Silent Swing: On Trips Through NH, Candidates Failing to Talk Conservation
Eric Orff - National Wildlife Federation Outreach Consultant
This excerpt is from a Foster's Daily Democrat op-ed
From Theodore Roosevelt creating the National Parks System to Richard Nixon establishing the Environmental Protection Agency to George H.W. Bush signing a strengthened Clean Air Act, Republicans have a long history of supporting common sense solutions to problems facing our wildlife, air, water and public health. Will this year’s crop of GOP candidates follow that conservative presidential tradition?
So far, the signs aren’t promising. I’ve heard plenty about jobs, but little of protecting the rivers, lakes and wildlife habitat that supports thousands of hunting, fishing and outdoor recreation related jobs across New Hampshire. According to the U.S. Fish and Wildlife Service’s National Survey of Fishing, Hunting and Wildlife, in New Hampshire 228,000 people spent $177 million on fishing in 2006. Every dollar spent on conservation programs here in New Hampshire delivers jobs and economic activity.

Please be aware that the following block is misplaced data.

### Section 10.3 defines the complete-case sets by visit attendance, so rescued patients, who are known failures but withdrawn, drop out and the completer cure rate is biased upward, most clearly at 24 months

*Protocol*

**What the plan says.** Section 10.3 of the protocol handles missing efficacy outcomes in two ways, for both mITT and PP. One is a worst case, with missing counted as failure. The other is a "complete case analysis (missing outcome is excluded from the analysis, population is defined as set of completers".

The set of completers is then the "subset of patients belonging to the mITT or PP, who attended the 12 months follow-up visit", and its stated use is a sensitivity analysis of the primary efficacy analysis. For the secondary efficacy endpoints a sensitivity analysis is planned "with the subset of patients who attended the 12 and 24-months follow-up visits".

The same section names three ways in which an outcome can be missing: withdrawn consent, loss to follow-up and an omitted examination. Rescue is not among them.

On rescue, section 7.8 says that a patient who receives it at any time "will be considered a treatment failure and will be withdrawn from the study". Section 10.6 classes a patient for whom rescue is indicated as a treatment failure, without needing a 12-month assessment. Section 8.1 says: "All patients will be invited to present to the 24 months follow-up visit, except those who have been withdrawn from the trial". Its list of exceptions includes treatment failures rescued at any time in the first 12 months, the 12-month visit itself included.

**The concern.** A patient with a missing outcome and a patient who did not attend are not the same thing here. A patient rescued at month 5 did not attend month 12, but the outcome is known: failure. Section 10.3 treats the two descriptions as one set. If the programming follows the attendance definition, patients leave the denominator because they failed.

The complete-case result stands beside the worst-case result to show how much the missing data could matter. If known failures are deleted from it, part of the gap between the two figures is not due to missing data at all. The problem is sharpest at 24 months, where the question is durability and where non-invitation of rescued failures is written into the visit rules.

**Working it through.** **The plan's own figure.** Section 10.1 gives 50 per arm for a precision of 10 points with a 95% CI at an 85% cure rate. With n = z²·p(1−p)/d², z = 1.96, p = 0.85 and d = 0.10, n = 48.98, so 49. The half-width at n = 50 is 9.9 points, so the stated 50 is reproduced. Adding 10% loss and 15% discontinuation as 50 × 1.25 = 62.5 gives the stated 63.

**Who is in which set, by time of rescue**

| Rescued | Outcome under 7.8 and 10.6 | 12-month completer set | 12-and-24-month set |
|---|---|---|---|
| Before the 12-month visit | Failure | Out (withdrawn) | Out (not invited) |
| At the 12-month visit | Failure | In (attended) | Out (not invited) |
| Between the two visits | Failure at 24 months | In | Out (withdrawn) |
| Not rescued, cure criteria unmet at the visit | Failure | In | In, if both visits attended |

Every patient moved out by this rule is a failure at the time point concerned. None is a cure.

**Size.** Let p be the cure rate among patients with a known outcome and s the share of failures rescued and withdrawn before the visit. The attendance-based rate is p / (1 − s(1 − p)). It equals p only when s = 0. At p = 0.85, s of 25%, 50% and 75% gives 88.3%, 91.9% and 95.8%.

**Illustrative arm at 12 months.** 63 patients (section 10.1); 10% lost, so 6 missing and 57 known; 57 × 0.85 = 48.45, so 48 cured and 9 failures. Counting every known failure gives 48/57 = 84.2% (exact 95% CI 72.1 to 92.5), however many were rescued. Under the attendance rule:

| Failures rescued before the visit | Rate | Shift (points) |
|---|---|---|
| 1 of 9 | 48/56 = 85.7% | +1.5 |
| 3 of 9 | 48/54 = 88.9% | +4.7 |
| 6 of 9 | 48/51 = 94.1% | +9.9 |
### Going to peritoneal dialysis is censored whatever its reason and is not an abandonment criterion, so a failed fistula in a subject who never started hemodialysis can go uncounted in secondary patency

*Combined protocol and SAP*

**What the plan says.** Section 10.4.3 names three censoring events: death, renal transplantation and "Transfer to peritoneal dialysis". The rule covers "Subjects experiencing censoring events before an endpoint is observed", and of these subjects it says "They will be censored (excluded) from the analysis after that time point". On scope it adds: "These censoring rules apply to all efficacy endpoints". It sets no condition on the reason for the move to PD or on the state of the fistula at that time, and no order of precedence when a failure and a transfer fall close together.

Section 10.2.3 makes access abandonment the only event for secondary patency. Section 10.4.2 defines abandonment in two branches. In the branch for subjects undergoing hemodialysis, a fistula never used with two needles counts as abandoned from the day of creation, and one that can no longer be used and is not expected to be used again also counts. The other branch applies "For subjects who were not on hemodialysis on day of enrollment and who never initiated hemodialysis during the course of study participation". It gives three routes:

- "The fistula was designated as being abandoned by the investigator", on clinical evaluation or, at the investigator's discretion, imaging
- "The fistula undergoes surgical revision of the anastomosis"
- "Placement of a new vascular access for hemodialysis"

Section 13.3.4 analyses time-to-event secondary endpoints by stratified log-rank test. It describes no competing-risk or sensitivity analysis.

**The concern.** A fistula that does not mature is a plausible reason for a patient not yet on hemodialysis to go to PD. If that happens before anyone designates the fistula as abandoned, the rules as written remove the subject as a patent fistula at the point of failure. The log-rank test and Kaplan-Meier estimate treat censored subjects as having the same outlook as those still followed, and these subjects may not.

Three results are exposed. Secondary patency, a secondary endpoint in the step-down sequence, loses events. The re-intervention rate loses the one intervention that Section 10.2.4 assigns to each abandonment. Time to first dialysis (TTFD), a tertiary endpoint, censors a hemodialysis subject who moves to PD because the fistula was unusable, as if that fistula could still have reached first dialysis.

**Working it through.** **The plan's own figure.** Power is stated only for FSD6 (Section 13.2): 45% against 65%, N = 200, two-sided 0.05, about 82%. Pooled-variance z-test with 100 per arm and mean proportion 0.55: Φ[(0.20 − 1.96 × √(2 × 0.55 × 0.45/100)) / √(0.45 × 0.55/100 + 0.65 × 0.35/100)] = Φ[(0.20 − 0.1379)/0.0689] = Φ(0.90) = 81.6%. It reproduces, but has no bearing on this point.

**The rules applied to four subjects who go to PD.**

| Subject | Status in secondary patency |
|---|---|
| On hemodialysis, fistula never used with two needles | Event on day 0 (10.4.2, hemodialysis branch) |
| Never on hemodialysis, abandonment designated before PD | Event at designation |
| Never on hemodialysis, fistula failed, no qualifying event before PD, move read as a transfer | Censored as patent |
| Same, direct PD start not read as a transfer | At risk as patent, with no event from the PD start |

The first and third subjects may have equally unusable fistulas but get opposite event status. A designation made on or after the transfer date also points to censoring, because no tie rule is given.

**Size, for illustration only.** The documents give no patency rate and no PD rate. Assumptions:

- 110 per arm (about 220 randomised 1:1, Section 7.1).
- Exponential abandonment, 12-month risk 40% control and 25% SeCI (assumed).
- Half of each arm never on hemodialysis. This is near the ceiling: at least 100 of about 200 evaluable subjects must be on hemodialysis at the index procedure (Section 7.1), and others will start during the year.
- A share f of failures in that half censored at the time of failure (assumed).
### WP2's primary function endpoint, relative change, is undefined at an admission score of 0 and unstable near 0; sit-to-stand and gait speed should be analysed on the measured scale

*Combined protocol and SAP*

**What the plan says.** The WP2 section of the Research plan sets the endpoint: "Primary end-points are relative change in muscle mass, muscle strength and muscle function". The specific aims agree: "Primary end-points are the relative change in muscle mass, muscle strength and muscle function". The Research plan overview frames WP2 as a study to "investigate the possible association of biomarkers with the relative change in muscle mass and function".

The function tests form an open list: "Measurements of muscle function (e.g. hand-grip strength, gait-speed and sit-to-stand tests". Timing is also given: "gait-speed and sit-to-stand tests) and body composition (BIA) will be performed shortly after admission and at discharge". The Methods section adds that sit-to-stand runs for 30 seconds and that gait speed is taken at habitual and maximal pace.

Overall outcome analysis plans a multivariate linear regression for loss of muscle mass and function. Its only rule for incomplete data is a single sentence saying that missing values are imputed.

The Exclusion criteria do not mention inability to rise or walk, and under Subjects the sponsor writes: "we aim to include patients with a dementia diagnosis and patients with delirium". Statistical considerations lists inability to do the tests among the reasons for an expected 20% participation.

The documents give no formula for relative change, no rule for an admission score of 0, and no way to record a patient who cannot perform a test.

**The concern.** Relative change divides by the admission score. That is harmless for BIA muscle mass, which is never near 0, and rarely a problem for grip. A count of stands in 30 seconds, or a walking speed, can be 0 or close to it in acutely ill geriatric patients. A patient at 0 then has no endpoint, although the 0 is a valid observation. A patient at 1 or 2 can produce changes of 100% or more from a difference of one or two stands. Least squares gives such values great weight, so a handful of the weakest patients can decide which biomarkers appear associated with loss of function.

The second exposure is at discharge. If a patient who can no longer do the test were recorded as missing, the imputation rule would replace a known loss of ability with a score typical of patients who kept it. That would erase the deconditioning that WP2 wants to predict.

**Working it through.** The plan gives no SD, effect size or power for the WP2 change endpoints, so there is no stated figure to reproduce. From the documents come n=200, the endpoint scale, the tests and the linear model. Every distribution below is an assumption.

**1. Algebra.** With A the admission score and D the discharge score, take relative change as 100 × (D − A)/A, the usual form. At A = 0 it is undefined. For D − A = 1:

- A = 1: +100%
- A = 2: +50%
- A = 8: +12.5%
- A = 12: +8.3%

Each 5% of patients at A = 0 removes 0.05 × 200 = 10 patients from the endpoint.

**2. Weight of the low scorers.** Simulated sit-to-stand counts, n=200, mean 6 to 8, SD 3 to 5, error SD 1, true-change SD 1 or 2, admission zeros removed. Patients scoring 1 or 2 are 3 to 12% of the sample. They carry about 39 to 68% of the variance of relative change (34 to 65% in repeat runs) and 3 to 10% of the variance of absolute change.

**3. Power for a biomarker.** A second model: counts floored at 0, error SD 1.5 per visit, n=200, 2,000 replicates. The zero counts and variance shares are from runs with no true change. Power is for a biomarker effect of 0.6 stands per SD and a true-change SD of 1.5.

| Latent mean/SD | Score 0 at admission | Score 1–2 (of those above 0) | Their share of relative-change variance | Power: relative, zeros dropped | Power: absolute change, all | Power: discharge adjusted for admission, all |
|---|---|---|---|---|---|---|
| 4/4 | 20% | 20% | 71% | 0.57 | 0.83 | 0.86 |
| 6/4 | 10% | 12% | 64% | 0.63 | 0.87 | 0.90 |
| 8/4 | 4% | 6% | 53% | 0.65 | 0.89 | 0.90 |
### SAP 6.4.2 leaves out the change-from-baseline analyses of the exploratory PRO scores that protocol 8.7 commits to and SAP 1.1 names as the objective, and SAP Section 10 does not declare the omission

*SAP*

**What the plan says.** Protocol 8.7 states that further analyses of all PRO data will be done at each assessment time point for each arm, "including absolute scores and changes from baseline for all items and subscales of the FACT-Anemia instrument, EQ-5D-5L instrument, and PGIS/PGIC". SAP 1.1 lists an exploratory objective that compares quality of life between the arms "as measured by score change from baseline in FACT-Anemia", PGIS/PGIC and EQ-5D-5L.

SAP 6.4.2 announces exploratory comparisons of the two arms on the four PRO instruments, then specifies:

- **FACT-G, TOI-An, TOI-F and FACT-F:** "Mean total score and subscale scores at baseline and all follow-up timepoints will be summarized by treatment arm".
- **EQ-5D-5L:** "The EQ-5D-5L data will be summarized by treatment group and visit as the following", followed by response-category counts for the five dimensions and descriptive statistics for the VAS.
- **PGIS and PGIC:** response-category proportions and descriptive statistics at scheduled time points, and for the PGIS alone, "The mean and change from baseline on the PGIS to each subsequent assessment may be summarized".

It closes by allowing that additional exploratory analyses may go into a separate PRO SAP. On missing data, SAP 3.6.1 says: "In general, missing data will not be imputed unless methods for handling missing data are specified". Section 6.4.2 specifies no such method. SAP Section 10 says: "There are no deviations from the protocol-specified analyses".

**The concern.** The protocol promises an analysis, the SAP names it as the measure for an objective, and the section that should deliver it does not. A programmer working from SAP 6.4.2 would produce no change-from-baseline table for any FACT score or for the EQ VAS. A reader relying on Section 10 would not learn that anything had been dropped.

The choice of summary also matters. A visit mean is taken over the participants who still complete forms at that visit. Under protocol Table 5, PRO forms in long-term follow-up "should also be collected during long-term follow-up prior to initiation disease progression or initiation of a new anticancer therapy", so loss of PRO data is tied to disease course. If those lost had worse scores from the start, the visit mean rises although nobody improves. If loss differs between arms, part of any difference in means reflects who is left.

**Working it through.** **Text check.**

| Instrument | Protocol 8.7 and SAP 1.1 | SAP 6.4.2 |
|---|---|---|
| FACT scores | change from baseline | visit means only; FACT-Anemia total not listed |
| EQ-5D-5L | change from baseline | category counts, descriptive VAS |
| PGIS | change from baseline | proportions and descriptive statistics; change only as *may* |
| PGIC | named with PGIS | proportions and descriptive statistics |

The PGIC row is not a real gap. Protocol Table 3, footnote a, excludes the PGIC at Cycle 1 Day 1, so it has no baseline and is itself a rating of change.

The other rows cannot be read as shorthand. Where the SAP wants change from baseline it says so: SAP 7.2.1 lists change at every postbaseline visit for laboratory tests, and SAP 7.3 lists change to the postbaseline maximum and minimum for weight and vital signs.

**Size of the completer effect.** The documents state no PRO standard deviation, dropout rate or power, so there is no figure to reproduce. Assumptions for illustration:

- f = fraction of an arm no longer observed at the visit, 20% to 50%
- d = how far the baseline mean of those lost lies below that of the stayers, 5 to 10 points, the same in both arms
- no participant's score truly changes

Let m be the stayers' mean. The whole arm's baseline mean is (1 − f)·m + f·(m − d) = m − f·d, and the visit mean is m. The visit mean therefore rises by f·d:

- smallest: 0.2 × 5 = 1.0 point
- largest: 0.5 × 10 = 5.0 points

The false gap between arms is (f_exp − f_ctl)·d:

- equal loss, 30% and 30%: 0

Right now the Granite State duck hunters are asking “Where are the ducks?” and fishermen and women are asking “Where is the ice?” Until just a few days ago, going into late December, there was no ice in much of New Hampshire. Worse yet to the north in Maine and beyond winter and the snow and ice normally expected by now has not happened. As a result ducks and geese have been slow to migrate south to the New Hampshire’s coast this fall. And safe ice for this state’s ice fishermen is but a wish for now. Both this state’s hunters and fishermen are impacted by a warming climate. Worse yet all of the dozens of businesses that count on these sportsmen and women are up against a tough economy worsened by the lack of ice and snow. A good old fashioned winter just can’t be counted on any more it seems.